2019 Map the Meal Gap displaying county and city level food insecurity hits home

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“Food insecurity” is the lack of reliable access to enough nutritious food for a person to lead an active, healthy life. One out of eight Americans experiences food insecurity and earlier this month, Feeding America of Southwest Virginia presented the 2019 Feeding America “Map the Meal Gap,” an interactive map of the U.S., displaying food insecurity data for every county and city in the nation.


Remaining among the top three localities for food insecurity is Radford City at 19.6 percent following Martinsville City, at 20.3 percent, and Danville City at 19.9 percent

In 2018, ten localities in Southwest Virginia saw overall increases in their food insecurity rate: Alleghany County, Bedford County, Botetourt County, Franklin County, Grayson County, Pulaski County, Roanoke County, Smyth County, Washington County and Bristol City.

The map is designed to let policymakers, state agencies, corporate partners, food banks and advocates integrate their strategies for fighting hunger on a community level.

Its title “Meal Gap,” captures the phenomena that food insecurity may be experienced not only by people who earn below the poverty level and qualify for assistance, but also the working poor who make too much money to qualify for food assistance, but not enough to maintain food security at home, falling into a “Meal Gap”.

Nearly a quarter of Southwest Virginia residents who are food insecure are likely ineligible for federal nutrition assistance under current program requirements, falling into that gap, the study finds.

Despite national measures from the USDA that indicate an overall improvement, more can be done the announcement from Feeding America of Southwest Virginia said.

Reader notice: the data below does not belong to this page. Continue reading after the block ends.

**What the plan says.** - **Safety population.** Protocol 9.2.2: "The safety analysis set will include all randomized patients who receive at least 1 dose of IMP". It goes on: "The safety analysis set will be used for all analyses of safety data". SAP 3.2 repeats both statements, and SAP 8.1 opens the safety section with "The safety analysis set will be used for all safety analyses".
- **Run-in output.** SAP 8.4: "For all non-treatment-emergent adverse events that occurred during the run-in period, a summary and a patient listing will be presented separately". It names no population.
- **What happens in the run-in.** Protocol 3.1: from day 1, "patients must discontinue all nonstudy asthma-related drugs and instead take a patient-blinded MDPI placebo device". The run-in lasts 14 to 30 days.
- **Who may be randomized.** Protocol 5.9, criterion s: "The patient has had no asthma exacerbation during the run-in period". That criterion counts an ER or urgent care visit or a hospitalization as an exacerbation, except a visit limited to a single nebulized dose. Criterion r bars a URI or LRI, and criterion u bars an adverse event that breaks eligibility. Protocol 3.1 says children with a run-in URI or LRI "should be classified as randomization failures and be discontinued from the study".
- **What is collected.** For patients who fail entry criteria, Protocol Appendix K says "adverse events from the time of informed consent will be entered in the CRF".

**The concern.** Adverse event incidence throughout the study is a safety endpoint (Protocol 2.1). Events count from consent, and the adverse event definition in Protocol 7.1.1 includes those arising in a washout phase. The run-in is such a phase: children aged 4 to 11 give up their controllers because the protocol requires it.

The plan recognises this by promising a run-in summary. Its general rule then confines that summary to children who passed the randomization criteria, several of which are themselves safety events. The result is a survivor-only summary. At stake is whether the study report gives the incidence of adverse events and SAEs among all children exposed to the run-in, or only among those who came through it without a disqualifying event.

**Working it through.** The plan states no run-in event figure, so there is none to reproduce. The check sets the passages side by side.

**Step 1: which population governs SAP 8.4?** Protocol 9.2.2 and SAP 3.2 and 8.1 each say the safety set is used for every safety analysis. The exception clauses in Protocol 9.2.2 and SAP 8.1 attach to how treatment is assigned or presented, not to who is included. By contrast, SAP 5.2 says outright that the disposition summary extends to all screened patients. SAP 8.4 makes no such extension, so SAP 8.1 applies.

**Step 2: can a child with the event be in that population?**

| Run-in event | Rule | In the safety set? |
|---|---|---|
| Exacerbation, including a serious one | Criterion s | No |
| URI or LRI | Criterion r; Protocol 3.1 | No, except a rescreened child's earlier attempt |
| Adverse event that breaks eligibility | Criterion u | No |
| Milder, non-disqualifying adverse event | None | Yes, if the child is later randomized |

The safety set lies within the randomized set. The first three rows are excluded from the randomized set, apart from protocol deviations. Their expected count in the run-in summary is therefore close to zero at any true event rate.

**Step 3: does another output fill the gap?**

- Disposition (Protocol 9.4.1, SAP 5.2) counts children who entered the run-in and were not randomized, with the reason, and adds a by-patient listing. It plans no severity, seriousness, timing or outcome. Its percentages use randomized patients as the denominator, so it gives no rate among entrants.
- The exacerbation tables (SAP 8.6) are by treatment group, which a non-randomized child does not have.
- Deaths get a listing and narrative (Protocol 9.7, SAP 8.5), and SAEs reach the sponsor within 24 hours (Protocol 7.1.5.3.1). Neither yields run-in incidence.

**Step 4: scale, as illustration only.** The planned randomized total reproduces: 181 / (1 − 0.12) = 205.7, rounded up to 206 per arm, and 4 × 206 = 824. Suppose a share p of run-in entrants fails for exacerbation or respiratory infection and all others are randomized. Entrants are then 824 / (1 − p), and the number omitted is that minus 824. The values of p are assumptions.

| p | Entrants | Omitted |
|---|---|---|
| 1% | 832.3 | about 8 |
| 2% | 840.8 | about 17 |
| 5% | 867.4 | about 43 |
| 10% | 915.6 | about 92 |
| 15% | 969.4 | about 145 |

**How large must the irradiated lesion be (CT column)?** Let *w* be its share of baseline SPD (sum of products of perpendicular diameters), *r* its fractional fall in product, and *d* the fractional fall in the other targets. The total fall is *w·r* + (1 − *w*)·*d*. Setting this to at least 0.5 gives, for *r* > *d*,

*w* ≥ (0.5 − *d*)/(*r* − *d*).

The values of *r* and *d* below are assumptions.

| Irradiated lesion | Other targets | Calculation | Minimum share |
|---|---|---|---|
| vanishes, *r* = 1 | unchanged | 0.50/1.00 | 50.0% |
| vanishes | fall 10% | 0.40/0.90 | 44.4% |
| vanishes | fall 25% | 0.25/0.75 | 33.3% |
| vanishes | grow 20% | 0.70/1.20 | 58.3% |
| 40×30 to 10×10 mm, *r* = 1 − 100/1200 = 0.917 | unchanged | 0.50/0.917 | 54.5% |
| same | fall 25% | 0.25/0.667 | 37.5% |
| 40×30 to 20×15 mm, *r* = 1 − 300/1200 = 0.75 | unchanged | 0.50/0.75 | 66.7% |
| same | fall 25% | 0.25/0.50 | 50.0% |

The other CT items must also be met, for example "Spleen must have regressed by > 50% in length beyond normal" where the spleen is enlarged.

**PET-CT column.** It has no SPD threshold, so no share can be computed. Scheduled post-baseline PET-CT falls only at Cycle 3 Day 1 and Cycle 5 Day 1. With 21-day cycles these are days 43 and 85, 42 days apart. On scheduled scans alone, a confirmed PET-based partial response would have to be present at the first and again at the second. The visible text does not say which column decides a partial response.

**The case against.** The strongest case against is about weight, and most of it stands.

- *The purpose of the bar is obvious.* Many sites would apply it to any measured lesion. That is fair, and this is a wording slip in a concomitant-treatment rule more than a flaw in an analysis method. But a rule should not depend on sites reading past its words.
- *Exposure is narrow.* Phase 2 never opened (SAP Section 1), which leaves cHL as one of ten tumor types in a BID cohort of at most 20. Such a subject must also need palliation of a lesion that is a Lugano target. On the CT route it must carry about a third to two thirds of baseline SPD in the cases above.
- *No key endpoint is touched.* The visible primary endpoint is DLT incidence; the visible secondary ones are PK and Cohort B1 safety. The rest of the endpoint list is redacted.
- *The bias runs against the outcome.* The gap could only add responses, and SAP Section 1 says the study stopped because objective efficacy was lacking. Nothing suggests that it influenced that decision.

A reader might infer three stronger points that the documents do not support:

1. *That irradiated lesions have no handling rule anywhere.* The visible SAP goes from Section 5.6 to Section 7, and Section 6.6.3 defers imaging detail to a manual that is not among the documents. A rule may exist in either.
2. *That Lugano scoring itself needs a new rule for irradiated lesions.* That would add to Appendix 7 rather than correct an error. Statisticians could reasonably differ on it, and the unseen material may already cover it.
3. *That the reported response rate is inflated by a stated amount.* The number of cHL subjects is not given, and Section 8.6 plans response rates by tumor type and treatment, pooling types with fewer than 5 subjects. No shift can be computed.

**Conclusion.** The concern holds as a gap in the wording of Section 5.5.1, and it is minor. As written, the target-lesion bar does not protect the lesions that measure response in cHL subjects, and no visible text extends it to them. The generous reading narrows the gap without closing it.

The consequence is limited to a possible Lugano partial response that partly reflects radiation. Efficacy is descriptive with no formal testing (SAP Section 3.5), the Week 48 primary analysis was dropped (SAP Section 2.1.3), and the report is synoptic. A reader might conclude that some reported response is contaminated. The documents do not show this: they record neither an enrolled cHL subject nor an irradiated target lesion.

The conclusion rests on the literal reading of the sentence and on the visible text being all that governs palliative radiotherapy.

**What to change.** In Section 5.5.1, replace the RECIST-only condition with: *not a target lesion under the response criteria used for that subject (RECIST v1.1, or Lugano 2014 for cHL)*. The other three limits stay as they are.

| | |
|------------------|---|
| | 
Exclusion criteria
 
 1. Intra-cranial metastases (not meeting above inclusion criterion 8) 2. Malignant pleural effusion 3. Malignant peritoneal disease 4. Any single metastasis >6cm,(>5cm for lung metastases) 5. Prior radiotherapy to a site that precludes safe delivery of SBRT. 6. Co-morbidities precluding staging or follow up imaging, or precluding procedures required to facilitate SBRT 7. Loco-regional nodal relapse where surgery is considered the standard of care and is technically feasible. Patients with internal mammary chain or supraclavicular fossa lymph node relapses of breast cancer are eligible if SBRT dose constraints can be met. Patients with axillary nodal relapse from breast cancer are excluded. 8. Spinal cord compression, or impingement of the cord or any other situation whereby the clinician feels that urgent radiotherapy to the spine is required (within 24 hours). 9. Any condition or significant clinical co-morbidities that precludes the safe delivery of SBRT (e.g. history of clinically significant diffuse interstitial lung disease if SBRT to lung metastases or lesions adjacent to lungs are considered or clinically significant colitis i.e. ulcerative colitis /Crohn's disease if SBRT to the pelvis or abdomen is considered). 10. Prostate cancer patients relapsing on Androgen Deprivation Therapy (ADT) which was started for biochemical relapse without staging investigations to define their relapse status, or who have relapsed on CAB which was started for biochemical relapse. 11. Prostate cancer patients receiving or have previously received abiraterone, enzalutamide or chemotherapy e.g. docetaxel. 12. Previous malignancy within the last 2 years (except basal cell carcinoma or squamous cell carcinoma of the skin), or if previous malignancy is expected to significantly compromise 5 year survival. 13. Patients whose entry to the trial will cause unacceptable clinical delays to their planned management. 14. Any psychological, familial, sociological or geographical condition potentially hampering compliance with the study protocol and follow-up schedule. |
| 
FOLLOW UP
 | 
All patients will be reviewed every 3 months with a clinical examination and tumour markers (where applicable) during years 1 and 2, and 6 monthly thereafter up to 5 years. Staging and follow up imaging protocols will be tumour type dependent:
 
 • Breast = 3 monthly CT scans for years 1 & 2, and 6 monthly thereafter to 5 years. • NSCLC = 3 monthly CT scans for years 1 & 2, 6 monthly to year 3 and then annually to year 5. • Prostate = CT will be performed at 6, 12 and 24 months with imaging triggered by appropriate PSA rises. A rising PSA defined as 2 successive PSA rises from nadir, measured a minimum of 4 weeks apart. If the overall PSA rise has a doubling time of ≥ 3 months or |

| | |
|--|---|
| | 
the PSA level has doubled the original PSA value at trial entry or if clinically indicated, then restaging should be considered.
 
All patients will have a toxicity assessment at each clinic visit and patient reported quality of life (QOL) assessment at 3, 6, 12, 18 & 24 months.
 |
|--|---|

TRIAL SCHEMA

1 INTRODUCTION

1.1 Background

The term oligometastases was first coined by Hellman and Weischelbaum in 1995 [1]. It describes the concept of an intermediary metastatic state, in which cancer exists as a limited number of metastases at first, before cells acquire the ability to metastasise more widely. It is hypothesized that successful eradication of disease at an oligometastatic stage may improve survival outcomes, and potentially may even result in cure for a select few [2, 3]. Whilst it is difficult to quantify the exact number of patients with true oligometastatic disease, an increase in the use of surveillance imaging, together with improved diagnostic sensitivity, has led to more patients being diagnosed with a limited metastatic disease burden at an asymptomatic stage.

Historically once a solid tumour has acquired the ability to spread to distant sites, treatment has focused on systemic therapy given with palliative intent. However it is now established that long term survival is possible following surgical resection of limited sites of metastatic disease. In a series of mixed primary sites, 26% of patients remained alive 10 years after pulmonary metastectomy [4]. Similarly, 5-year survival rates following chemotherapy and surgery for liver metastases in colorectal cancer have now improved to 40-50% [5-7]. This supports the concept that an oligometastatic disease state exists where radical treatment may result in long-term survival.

“Food insecurity remains a critical issue in Southwest Virginia, even as the country has seen positive movement in economic and other factors,” said Pamela Irvine, chief executive officer of Feeding America Southwest Virginia.

Children are especially vulnerable to food insecurity the report says: 16.9 percent of children are food insecure compared to 12.1 percent food insecurity for the overall population of Southwest Virginia.

“Children are more affected by the circumstances of their families,” Amanda Allen, Marketing and Communications Coordinator at Feeding America Southwest Virginia.

“Job loss and medical conditions affect food access in a household. A child can’t just get up and change their circumstances.”

Food insecurity exists in every county in Feeding America Southwest Virginia’s service area. Botetourt County registers the lowest at 6.9 percent, and the organization says citizens can solve the problem of hunger by understanding the problem and engaging politically, especially child hunger.

“There isn’t a single state or county in America free from child hunger,” Claire Babineaux-Fontenot, chief executive officer of Feeding America said in the map announcement, “and it is within our collective power to change that and ensure that today’s children are tomorrow’s leaders.”

The problem can be solved, said Babineaux-Fontenot urging everyone to visit the map, understand the data and get involved in solving the problem by contacting their Congressional representatives.

“It is especially serious when we consider the effects of food insecurity on our children. Without proper nutrition, we know that children’s physical, mental and emotional health suffer, and they cannot reach their potential,” she continued. “Feeding America Southwest Virginia is dedicated to supporting the health of children and families through a variety of programs and services provided by our dedicated supporters.”

Feeding America Southwest Virginia is a member of Feeding America’s hunger-relief network comprised of 200 food banks and 60,000 food pantries and meal programs that together provide food assistance to more than 40 million people in the U.S. struggling with hunger.

Last year, Feeding America Southwest Virginia provided 118,107 individuals per month with meals and/or groceries through 354  partner feeding programs.

The map was made using data from the U.S. Department of Agriculture, U.S. Census Bureau, U.S. Bureau of Labor Statistics and food price data and analysis provided by Nielsen, a global provider of information and insights, the study is supported by The Howard G. Buffett Foundation, Conagra Brands Foundation and Nielsen.

The study’s findings underscore the extent of need that remains in communities in Southwest Virginia and across the U.S., despite national measures from the USDA that indicate overall improvement.

A summary of the findings, the interactive map and the full report are available at map.feedingamerica.org.